Kennedy's assassination was a deeply personal loss for Ireland and over the coming days messages of condolence and support poured out from Ireland to Jackie and the members of the Kennedy family. In his words the ageing Irish president had caught the collective spirit of the Irish people.
As the Tricolour flew at half mast on official buildings across Dublin on November 23, the Government agreed, on Lemass's recommendation, that, following constitutional practice, President de Valera could leave the State to attend Kennedy's funeral in Washington on November 25.
It was a full decade before there was a 'government jet' and on the afternoon of November 24 the 81-year-old de Valera flew by a scheduled Aer Lingus flight to New York and onwards to Washington DC.
Seen off by Lemass at Dublin Airport, de Valera was accompanied by his sons, Vivion and Éamon, and by Minister for External Affairs Frank Aiken and American Ambassador Matt McCloskey. As he inspected the guard of honour and boarded the Aer Lingus Boeing 707 de Valera's mind must have gone back to his greeting President Kennedy at almost the same spot on a sunny June evening almost five months previous.
Across Ireland sporting and social fixtures were cancelled as a mark of respect in advance of Kennedy's funeral on November 25. People spoke of little but the assassination. Gloom lay over the land and the nation was in deep mourning.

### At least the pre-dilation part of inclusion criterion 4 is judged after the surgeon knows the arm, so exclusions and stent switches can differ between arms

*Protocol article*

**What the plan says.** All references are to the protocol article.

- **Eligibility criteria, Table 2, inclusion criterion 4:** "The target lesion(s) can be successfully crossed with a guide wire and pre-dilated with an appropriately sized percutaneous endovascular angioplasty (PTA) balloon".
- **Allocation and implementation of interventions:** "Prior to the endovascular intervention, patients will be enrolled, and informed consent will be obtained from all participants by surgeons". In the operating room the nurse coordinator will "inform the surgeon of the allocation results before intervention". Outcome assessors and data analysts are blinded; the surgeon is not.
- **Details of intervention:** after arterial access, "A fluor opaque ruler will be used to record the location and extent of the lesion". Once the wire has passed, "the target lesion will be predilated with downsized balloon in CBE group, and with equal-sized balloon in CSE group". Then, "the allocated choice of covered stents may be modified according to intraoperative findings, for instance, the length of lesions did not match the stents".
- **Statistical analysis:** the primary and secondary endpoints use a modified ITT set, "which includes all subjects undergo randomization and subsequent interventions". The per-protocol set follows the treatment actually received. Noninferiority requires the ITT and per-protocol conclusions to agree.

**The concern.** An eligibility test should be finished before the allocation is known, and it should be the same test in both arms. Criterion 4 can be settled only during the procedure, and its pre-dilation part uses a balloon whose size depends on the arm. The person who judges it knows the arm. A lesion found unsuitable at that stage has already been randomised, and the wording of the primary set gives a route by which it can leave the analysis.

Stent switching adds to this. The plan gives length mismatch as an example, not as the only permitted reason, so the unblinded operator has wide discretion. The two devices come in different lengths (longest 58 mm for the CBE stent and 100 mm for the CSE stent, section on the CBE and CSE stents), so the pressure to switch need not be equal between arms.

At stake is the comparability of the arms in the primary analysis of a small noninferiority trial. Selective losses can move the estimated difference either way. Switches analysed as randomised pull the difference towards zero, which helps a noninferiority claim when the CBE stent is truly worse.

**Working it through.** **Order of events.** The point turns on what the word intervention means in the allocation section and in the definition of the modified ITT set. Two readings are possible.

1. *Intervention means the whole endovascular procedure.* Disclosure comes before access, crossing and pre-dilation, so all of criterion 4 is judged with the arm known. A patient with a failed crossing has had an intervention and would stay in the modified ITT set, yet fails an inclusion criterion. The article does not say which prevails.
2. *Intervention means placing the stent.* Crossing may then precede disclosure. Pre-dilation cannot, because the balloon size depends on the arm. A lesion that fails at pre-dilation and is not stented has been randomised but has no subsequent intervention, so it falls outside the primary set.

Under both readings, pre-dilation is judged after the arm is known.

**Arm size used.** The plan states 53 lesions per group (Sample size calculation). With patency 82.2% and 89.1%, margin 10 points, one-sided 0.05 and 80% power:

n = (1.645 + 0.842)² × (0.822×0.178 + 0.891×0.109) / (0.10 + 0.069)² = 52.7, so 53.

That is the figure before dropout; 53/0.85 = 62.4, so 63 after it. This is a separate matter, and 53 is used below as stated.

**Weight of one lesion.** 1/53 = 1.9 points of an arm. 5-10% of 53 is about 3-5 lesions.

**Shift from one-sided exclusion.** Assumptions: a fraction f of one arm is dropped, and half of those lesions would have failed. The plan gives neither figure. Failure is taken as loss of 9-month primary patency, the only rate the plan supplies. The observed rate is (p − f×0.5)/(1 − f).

A solemn requiem Mass was held at the pro-Cathedral in Dublin at 10am on 26 November 'for repose of the soul of President Kennedy'. Lemass, wearing full funeral dress and top hat, led his government colleagues, members of the Oireachtas, the diplomatic corps and the Lord Mayor of Dublin in mourning. Sinéad de Valera attended, in a personal capacity, refusing to take a state car to the pro-Cathedral.
November 26 was officially a national day of mourning in Ireland. Lemass had suggested that businesses close that day until 11am as a mark of respect. But Cabinet Secretary Nicholas Nolan explained to Lemass that this was an unusual suggestion. He told the Taoiseach that "we had never done anything like this before on the occasion of the death of a head of State – not even a Pope". Lemass withdrew the suggestion.
However, business organisations recommended that shops remained closed. Civil servants could attend the Masses held in Dublin and across Ireland so long as their offices could be kept functioning. Businesses, schools, factories and shops closed as the people of Ireland mourned their loss. Many were seen to wear lapel badges bearing Kennedy's image.
The US Chamber of Commerce cancelled a lunch in Dublin at which Lemass was to speak. The Licensed Vintners' Association announced that public houses across the country would remain closed until 12.30pm on November 26.
Seeking to show their sympathy the Houses of the Oireachtas followed the precedent set by the death of Franklin D Roosevelt in 1945 and Pope John XXIII in 1963. On Lemass's initiative the Dáil adjourned on November 26 as a mark of respect until the following day and the Seanad followed suit. They had broadcast live Kennedy's address to the two houses in June 1963, but RTÉ were refused permission to televise the proceedings on November 26.